7 The Groundwork, the Second Critique, Pure Practical Reason and Motivation 41 is under the moral law, and as far as it is free it is motivated by the law (i.e. (7 )). Thus, the discussion found in the Critique of Practical Reason is pretty much close to the argument in the Groundwork, I think. Thus, we have a good reason to suppose that (B) is false in relation to the Critique of Practical Reason. In fact, in this work, Kant substantially has an argument to explain why pure reason can motivate us on the basis of the spontaneity of reason. Concluding Remark If Korsgaard were to say that Kant does not try to argue that pure reason can give us a motive in the context of (A), then her reading would be much more persuasive. But in fact, Korsgaard is suggesting not (A) but (B) in her reading of the Critique of Practical Reason, we cannot agree with her view. One question remains: Is (A) true in the Groundwork as well as in the Critique of Practical Reason? I would say yes. We can find some passages to hold (A) for the Groundwork. Kant, for example, states that [i]t seems, then, that in the idea of freedom we have actually only presupposed the moral law, namely the principle of the autonomy of the will itself, and could not prove by itself its reality and objective necessity (Gregor 97 = Ak 4: 449). Kant relinquishes providing a complete explanation or demonstration of why the moral law given through pure reason is necessarily real and objective. Again, the complete picture of the structure of rational being is hidden to us, thus we cannot yet see how this is possible, and hence on what grounds the moral law is binding (Gregor 97 = Ak 4: 450). So, we can conclude that (A) is true both for the Groundwork and the Critique of Practical Reason. It seems that the Groundwork and the Critique of Practical Reason are closer than Korsgaard realizes. Abbreviations A / B: Kant, Immanuel. Kritik der reinen Vernunft. References in standard form to the first two editions. Ak: Kant s gesammelte Schriften. 27 vols. Ed. by the Koeniglichen Preussischen (later Deutschen) Akademie der Wissenschaften. Berlin: Reimer (later de Gruyter), Gregor: Practical Philosophy (The Cambridge Edition of the Works of Immanuel Kant) Trans. and ed. by Mary J. Gregor New York, NY: Cambridge University Press, Bibliography Guyer, Paul Kant on Freedom, Law, and Happiness. Cambridge University Press: New York. Korsgaard, Christine. M Skepticism of Practical Reason Journal of Philosophy 36, pp The Standpoint of Practical Reason. Garland Publishing: New York and London. [Kanazawa Seiryo University, Associate Professor] i Paul Guyer suggests something similar: The Critique of Practical Reason may infer the fact of our freedom from our prior acknowledgement of our obligation under the moral law, whereas the Groundwork may infer our obligation under the moral law from the fact of our freedom, which is in turn inferred from the basic structure of human cognition, but the epistemological status of both arguments is intended to be precisely the same: each argument assumes that what is characterizes as the sufficient 41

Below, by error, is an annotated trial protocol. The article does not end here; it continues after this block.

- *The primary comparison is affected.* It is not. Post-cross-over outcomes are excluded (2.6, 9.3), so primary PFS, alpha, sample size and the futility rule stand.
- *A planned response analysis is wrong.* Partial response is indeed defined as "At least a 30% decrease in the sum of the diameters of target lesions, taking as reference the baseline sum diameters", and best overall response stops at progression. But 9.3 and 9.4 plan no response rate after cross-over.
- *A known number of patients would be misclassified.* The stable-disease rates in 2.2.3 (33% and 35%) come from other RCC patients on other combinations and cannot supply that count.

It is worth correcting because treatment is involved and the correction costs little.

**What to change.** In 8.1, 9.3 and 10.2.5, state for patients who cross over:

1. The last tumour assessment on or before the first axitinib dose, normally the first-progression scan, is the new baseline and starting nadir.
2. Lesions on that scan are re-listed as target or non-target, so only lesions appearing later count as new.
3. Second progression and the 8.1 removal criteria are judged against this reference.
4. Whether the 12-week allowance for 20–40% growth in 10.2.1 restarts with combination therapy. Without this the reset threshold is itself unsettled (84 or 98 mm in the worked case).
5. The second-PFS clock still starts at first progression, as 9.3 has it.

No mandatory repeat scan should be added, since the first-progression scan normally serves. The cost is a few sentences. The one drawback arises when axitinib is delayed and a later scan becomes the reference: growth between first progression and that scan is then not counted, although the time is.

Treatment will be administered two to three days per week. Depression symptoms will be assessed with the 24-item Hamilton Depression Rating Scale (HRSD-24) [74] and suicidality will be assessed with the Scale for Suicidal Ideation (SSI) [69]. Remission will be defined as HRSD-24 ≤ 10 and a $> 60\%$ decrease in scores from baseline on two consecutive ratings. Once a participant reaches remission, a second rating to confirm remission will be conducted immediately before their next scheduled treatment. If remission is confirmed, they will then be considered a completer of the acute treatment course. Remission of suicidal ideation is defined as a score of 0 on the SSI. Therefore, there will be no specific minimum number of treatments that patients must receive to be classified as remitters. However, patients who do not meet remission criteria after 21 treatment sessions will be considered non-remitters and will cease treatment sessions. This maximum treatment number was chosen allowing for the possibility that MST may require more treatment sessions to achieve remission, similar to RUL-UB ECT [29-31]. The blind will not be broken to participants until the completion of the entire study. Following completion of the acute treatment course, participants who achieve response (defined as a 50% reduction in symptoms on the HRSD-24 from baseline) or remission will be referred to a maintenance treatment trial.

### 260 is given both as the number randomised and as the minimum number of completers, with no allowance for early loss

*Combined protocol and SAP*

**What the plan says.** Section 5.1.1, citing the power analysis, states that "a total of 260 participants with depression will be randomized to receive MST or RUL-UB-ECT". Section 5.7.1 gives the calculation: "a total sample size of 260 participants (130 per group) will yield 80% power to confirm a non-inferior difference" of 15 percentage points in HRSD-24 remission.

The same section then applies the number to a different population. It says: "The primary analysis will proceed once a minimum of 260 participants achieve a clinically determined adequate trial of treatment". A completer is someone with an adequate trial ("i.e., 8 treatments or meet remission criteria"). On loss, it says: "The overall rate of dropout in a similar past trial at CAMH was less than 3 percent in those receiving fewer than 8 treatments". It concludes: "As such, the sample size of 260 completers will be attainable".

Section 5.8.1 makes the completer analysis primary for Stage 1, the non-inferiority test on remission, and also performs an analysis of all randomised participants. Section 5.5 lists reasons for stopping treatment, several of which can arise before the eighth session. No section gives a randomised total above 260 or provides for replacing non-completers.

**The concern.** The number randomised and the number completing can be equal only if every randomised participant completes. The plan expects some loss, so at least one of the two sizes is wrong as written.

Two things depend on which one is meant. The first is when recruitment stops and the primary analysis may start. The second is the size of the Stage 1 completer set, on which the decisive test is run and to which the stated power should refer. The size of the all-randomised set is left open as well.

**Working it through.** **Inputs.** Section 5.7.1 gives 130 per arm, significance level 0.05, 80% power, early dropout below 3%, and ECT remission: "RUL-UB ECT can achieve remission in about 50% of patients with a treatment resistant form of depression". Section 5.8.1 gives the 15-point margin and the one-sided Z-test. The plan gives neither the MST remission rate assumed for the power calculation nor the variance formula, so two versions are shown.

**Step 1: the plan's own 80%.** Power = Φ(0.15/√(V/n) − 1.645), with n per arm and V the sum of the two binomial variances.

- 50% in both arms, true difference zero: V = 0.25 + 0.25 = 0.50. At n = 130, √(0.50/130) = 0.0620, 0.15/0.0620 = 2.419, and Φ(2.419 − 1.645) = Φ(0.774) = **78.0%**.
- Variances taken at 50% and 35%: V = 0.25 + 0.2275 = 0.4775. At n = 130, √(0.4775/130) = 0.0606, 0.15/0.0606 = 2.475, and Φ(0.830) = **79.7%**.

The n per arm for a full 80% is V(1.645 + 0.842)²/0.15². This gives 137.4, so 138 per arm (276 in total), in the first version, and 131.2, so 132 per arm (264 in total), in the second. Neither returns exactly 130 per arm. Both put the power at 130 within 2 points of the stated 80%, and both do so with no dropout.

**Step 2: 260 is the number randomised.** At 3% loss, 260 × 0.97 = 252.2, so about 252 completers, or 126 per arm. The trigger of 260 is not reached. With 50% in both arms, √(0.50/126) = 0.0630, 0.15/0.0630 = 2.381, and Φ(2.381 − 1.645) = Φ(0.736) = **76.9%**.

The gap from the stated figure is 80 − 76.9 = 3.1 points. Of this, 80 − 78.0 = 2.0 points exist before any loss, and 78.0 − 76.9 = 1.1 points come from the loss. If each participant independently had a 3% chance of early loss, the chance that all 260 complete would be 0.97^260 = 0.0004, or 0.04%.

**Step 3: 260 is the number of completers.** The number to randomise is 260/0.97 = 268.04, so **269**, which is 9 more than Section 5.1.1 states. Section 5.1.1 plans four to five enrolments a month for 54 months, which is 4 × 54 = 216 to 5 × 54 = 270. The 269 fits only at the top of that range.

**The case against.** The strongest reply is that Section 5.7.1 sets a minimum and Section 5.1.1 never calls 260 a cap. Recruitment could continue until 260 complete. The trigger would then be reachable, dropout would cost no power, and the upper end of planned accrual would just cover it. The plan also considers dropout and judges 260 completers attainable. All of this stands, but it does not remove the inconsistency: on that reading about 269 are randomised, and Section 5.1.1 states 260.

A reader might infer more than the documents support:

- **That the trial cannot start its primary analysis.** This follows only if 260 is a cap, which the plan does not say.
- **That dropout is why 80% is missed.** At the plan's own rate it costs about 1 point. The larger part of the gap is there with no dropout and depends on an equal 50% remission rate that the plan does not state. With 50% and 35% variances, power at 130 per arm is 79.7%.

8 42 金沢星稜大学論集第 48 巻第 1 号平成 26 年 8 月 ground for knowledge of our freedom is just as available to every human being, just as much a part of our selfunderstanding as is the basis for the belief in determinism. (Guyer 2000, pp ) In this paper, I cannot fully address whether this suggestion is right. But at least, I can say that Guyer s statement is much weaker than Korsgaard s. He does not say that the Critique of Practical Reason has no argument to explain how we acknowledge the moral laws and are motivated by them. ii A concept made up of notions, which goes beyond the possibility of experience, is an idea or a concept of reason. (A 320 / B 377) iii Kant once saw freedom as the condition of rational actions (Ak 17: 704). iv [F]or, freedom and the will s own lawgiving are both autonomy and hence reciprocal concepts, and for this very reason one cannot be used to explain the other or to furnish a ground for it (Gregor 97 = Ak 4: 450) v Also, we cannot conceive of the moral law and duty without understanding the concept of freedom, since Kant emphasizes that duty commands nothing but what we can do (Ak 6: 47). On the basis of this, Guyer states that if we cannot do an action, then the principle of morality cannot command it, so the principle of morality must reflect what we can do (Guyer 2000, p. 228). 42